My response? Umm... no!
Here are the facts about low-fee private schooling based on a global review of the literature. This post also appears on the comments section of the original article in The Guardian.
The debate suffers from a misrepresentation of the facts. Here they are, in a simplified way, within the limits that this medium affords.
The comments below are based on a comprehensive review of the literature on this sector since the earliest published studies in 1995, and cover countries such as Ghana, India, Kenya, Nigeria, Malawi, Pakistan, Uganda, and others.
1. Affordability: Affordable for whom?
Evidence shows that most daily wage households cannot afford the 'low' fees charged at these schools. Tuition fees are just one part of costs. Costs include books, transportation, testing fees, uniforms, meals, etc., and can run anywhere from 3% (in the most affordable cases) to 30% per child.
Given the volatility of daily wage earners' household income, and since most households have more than one child to school, many bargain or negotiate lower fees. Schools acquiesce because they do not want to lose clients in the hopes that they will eventually pay. Having a full school also projects an image of popularity that, in turn, helps to attract more clients.
2. Equity: Who gets to go, and who gets left out?
Given low-fee private schooling costs, most disadvantaged households have to make difficult decisions about who to send to them. This choice most often favours boys and aggravates gender inequities. Children from ethnic minority, lower-caste groups, and the bottom 20% earning households are also under-represented.
3. Quality: Are low-fee private schools really better?
The full portfolio of evidence is inconclusive.
On achievement: These schools tend to do somewhat better in math, but not always in Engli lish or local language, or in final board exam results. In some instances, there is a negative effect of private schools attendance, in others, private school students do marginally better.
On inputs: Evidence is mixed regarding school infrastructure. But all studies show that the only way low-fee private schools keep costs low is to hire unqualified teachers and pay them extremely low wages. The strategy of 'success' is to recruit teachers who are young, local, women as 'the cheapest source of labour' (I am quoting from a published study on Pakistan here). There are broader issues here about the para-skilling of teachers and potential exploitation of the female labour market.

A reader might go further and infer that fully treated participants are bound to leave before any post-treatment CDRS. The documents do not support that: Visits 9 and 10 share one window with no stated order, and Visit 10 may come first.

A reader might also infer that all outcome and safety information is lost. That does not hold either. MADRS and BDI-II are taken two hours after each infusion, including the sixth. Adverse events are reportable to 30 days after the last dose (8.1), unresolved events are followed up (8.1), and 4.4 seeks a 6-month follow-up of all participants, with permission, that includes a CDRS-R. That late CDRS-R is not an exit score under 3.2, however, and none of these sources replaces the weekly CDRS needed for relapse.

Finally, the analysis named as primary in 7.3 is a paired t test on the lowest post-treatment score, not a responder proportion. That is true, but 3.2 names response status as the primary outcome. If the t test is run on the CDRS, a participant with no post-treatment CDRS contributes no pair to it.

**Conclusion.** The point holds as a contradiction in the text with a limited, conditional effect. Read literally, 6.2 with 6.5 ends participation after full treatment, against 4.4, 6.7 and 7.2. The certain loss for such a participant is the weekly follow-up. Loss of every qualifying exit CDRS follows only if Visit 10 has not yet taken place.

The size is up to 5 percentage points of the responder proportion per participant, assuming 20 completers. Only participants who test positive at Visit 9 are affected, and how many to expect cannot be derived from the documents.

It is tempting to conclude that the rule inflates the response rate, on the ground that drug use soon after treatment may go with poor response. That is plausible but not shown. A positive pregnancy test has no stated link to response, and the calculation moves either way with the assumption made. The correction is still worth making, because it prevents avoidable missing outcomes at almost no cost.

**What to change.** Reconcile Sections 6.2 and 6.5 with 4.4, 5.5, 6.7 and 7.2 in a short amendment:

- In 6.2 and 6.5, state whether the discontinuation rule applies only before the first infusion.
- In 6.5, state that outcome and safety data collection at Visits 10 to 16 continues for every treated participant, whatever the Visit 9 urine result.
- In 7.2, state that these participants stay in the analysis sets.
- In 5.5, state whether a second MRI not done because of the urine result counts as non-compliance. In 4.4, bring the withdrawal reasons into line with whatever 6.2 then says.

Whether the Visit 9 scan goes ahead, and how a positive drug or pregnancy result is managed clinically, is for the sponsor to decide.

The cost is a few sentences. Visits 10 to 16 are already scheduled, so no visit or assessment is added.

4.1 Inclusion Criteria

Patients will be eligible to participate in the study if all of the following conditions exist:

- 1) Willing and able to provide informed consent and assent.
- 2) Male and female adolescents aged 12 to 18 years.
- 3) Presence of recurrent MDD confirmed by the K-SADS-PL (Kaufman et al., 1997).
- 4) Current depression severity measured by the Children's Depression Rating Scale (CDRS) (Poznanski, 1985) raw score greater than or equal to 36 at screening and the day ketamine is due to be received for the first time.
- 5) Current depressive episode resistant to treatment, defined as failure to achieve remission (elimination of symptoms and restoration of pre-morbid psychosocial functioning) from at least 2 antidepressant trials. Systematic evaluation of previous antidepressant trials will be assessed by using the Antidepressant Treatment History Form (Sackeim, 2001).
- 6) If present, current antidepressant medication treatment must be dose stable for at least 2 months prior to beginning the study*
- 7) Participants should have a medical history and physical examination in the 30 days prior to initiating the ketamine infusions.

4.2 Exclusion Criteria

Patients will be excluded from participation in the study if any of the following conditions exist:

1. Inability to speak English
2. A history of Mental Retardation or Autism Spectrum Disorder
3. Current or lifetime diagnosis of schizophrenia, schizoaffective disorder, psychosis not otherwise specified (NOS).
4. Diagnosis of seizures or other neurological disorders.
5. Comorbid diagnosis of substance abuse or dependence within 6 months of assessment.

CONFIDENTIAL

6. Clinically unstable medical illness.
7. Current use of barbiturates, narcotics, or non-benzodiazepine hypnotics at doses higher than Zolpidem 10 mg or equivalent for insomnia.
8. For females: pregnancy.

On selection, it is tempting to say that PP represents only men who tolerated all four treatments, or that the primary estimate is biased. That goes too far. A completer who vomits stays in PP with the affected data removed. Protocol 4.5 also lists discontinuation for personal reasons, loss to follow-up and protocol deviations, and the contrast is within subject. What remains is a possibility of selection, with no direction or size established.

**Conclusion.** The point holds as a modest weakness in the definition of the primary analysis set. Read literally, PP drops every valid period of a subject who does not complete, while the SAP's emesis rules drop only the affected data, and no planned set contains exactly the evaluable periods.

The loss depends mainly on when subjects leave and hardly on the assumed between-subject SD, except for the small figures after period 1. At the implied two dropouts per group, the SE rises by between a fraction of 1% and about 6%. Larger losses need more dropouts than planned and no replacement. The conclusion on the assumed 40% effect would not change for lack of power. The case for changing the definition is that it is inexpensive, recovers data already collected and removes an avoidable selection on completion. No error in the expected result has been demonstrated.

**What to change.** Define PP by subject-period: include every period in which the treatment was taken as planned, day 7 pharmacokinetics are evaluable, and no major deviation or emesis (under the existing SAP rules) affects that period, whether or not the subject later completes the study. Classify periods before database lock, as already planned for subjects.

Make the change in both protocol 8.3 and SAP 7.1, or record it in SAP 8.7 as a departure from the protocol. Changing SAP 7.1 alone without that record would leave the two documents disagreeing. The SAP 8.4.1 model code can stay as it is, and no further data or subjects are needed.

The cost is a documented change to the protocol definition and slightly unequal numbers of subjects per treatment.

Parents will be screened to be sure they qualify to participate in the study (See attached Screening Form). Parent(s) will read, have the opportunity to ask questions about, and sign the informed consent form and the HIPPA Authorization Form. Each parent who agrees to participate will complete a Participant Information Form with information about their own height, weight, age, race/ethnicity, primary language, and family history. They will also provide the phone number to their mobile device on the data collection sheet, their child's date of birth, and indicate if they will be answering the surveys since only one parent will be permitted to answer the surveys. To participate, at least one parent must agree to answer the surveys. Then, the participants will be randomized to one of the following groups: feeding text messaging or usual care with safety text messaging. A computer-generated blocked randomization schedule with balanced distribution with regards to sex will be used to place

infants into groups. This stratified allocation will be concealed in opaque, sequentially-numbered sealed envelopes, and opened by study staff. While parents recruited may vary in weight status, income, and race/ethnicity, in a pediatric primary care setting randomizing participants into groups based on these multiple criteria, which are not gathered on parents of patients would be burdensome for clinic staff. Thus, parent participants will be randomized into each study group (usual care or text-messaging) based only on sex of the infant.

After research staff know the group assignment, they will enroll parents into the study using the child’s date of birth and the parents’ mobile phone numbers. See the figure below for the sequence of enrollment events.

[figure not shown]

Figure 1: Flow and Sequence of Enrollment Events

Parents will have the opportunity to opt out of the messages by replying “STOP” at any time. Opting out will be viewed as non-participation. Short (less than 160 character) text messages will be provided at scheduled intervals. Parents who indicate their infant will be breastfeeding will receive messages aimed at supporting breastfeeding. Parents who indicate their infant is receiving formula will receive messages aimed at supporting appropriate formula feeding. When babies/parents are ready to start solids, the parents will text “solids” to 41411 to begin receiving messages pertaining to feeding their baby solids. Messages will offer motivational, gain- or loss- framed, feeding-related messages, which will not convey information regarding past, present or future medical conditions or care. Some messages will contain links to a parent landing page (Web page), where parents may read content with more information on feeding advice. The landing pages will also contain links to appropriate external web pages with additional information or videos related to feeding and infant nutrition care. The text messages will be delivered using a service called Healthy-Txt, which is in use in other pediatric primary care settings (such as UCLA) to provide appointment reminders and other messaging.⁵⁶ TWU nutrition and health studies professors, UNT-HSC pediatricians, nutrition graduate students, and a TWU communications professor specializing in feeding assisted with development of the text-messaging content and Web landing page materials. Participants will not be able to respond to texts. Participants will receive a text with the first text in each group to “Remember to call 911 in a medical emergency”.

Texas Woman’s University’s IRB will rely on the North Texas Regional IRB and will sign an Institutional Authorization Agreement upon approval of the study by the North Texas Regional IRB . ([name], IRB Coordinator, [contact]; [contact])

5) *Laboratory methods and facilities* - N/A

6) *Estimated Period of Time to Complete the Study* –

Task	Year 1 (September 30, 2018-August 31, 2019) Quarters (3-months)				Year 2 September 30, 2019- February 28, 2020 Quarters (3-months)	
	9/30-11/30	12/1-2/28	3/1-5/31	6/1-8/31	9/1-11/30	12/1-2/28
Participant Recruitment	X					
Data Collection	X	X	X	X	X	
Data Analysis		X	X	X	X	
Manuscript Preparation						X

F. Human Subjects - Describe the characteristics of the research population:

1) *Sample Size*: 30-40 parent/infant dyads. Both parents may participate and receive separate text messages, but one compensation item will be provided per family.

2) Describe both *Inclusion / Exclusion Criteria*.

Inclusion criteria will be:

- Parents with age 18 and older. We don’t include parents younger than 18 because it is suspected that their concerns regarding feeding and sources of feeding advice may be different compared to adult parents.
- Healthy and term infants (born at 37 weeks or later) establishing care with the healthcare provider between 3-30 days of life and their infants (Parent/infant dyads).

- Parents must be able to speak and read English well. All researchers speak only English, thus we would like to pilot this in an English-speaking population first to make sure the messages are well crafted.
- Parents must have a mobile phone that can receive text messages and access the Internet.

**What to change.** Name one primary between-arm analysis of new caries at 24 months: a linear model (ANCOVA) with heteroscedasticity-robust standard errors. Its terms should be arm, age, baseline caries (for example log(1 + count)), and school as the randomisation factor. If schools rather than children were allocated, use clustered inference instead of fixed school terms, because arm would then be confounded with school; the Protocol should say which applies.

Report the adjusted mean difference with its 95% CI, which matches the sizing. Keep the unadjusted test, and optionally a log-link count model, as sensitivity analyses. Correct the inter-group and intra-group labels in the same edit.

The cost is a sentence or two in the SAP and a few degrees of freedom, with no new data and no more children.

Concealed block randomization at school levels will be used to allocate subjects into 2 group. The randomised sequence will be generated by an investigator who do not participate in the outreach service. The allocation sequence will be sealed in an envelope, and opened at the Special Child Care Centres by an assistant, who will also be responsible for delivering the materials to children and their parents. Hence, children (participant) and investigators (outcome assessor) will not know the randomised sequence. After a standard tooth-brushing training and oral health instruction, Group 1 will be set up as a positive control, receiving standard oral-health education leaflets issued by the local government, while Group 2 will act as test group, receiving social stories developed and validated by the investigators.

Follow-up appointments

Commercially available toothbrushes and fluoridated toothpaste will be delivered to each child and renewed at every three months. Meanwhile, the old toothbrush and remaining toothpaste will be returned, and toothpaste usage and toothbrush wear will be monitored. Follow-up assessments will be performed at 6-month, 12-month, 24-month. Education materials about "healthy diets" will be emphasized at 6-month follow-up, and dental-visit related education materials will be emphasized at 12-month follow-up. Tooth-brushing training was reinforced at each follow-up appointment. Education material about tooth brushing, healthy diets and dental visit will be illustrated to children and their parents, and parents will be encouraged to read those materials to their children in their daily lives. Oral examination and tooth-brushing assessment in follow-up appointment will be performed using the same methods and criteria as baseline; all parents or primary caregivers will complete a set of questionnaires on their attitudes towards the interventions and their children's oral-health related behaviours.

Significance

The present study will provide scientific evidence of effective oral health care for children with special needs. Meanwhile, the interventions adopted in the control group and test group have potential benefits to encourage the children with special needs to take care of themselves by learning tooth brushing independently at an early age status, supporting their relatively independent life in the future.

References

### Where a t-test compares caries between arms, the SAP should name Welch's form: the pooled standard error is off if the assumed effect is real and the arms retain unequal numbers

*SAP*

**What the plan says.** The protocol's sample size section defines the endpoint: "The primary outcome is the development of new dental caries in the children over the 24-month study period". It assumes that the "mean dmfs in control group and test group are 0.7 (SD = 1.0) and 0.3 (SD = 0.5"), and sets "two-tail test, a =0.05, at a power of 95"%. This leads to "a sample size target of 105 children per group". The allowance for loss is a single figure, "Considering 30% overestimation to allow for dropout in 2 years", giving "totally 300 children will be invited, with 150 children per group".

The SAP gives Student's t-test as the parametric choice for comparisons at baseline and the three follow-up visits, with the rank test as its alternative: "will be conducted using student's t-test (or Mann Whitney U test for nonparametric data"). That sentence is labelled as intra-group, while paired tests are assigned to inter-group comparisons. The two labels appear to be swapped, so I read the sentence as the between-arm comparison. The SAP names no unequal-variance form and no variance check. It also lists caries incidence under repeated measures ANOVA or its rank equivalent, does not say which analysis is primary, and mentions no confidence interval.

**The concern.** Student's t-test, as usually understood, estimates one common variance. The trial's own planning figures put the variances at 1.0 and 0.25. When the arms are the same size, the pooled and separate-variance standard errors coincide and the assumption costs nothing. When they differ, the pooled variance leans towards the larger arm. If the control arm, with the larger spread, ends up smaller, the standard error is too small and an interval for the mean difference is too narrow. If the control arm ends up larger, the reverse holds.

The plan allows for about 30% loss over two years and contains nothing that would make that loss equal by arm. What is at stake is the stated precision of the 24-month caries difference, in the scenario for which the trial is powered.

On recognition as a quality marker: In most countries, private schools are meant to go through a process of recognition once they meet basic standards or quality norms. This is supposed to be a mark of baseline quality. However, in many countries low-fee private schools gain recognition through corruption and bribery. Delayed inspections, lost forms, postponed committee meetings, cumbersome paperwork, and complex land registration requirements prompt many owners to pre-emptively open their schools without registration or operate underground. This undermines the education sector as a whole.
On household perceptions: In the absence of objective quality markers (e.g. recognition standards; effective, honest inspections) choosing low-fee private schools by households who can, may be a marker of perceived quality in certain instances, but it may not be in others. This is not to say that state sector dysfunctions do not exist and households do not judge on attributes they consider indicative of ‘good’ schooling. But, low-fee private school choice has also been shown as a way for households to project an image of increased social status, to bestow prestige, uphold gender norms, in line with parental aspirations, or for some parents to distance themselves from those they consider even more 'disadvantaged' than them.
I should think that since so much of the global evidence on low-fee private schooling raises serious concerns or is inconclusive, this would prompt aid agencies to rethink their strategies.
The fact remains that the majority of the poorest, most disadvantaged children in poor countries continue to access the state sector, which needs to be better. Wouldn't it make more sense to make sure that they get better?
For a full review of evidence on low-fee private schooling and seven new empirical studies, see new book: 'Low-fee private schooling: aggravating equity or mitigating disadvantage?'